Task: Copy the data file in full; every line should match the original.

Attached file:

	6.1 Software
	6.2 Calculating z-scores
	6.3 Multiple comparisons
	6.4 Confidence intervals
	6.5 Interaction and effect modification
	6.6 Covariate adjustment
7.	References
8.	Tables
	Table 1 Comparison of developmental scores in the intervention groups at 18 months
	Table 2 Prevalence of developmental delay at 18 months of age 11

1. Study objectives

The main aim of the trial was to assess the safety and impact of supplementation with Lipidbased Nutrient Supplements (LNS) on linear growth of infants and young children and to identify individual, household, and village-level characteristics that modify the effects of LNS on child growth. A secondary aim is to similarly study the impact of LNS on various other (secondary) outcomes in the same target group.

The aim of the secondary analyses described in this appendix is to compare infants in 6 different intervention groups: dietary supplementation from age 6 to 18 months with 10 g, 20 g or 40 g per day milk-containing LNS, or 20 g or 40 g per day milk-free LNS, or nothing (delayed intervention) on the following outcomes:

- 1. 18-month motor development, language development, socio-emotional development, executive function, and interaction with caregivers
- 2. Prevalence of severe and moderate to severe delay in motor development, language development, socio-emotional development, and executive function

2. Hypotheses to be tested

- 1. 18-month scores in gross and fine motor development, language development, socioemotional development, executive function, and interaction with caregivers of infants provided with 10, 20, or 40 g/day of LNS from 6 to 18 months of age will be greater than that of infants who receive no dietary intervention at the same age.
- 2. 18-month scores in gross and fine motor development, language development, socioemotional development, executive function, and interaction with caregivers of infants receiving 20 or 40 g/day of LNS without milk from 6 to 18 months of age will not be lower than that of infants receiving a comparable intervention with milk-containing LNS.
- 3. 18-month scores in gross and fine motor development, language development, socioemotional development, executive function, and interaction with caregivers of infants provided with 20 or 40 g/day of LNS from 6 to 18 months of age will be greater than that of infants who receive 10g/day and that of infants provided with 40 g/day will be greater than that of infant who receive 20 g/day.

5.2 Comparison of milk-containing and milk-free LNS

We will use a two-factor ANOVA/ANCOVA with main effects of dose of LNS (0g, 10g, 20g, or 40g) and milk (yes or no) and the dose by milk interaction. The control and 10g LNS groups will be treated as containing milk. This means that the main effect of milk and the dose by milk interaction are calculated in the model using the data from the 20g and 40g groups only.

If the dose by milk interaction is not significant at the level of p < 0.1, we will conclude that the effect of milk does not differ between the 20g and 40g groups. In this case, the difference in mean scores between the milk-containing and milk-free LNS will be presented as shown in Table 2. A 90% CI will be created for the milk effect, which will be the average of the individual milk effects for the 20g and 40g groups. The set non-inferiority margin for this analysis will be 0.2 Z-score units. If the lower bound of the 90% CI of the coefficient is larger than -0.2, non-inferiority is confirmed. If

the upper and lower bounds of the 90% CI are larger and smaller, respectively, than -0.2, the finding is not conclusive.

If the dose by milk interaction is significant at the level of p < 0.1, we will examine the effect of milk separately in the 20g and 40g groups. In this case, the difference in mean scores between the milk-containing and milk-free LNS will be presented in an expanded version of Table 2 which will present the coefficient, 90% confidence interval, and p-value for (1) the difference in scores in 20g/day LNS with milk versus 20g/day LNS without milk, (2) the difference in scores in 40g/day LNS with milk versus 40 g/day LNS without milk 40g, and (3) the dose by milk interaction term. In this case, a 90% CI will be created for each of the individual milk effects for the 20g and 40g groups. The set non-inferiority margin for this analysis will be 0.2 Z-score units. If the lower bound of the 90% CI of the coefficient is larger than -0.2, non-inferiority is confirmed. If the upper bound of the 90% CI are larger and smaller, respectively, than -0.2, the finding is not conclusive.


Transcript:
	6.1 Software
	6.2 Calculating z-scores
	6.3 Multiple comparisons
	6.4 Confidence intervals
	6.5 Interaction and effect modification
	6.6 Covariate adjustment
7.	References
8.	Tables
	Table 1 Comparison of developmental scores in the intervention groups at 18 months
	Table 2 Prevalence of developmental delay at 18 months of age 11

1. Study objectives

The main aim of the trial was to assess the safety and impact of supplementation with Lipidbased Nutrient Supplements (LNS) on linear growth of infants and young children and to identify individual, household, and village-level characteristics that modify the effects of LNS on child growth. A secondary aim is to similarly study the impact of LNS on various other (secondary) outcomes in the same target group.

The aim of the secondary analyses described in this appendix is to compare infants in 6 different intervention groups: dietary supplementation from age 6 to 18 months with 10 g, 20 g or 40 g per day milk-containing LNS, or 20 g or 40 g per day milk-free LNS, or nothing (delayed intervention) on the following outcomes:

- 1. 18-month motor development, language development, socio-emotional development, executive function, and interaction with caregivers
- 2. Prevalence of severe and moderate to severe delay in motor development, language development, socio-emotional development, and executive function

2. Hypotheses to be tested

- 1. 18-month scores in gross and fine motor development, language development, socioemotional development, executive function, and interaction with caregivers of infants provided with 10, 20, or 40 g/day of LNS from 6 to 18 months of age will be greater than that of infants who receive no dietary intervention at the same age.
- 2. 18-month scores in gross and fine motor development, language development, socioemotional development, executive function, and interaction with caregivers of infants receiving 20 or 40 g/day of LNS without milk from 6 to 18 months of age will not be lower than that of infants receiving a comparable intervention with milk-containing LNS.
- 3. 18-month scores in gross and fine motor development, language development, socioemotional development, executive function, and interaction with caregivers of infants provided with 20 or 40 g/day of LNS from 6 to 18 months of age will be greater than that of infants who receive 10g/day and that of infants provided with 40 g/day will be greater than that of infant who receive 20 g/day.

5.2 Comparison of milk-containing and milk-free LNS

We will use a two-factor ANOVA/ANCOVA with main effects of dose of LNS (0g, 10g, 20g, or 40g) and milk (yes or no) and the dose by milk interaction. The control and 10g LNS groups will be treated as containing milk. This means that the main effect of milk and the dose by milk interaction are calculated in the model using the data from the 20g and 40g groups only.

If the dose by milk interaction is not significant at the level of p < 0.1, we will conclude that the effect of milk does not differ between the 20g and 40g groups. In this case, the difference in mean scores between the milk-containing and milk-free LNS will be presented as shown in Table 2. A 90% CI will be created for the milk effect, which will be the average of the individual milk effects for the 20g and 40g groups. The set non-inferiority margin for this analysis will be 0.2 Z-score units. If the lower bound of the 90% CI of the coefficient is larger than -0.2, non-inferiority is confirmed. If

the upper and lower bounds of the 90% CI are larger and smaller, respectively, than -0.2, the finding is not conclusive.

If the dose by milk interaction is significant at the level of p < 0.1, we will examine the effect of milk separately in the 20g and 40g groups. In this case, the difference in mean scores between the milk-containing and milk-free LNS will be presented in an expanded version of Table 2 which will present the coefficient, 90% confidence interval, and p-value for (1) the difference in scores in 20g/day LNS with milk versus 20g/day LNS without milk, (2) the difference in scores in 40g/day LNS with milk versus 40 g/day LNS without milk 40g, and (3) the dose by milk interaction term. In this case, a 90% CI will be created for each of the individual milk effects for the 20g and 40g groups. The set non-inferiority margin for this analysis will be 0.2 Z-score units. If the lower bound of the 90% CI of the coefficient is larger than -0.2, non-inferiority is confirmed. If the upper bound of the 90% CI are larger and smaller, respectively, than -0.2, the finding is not conclusive.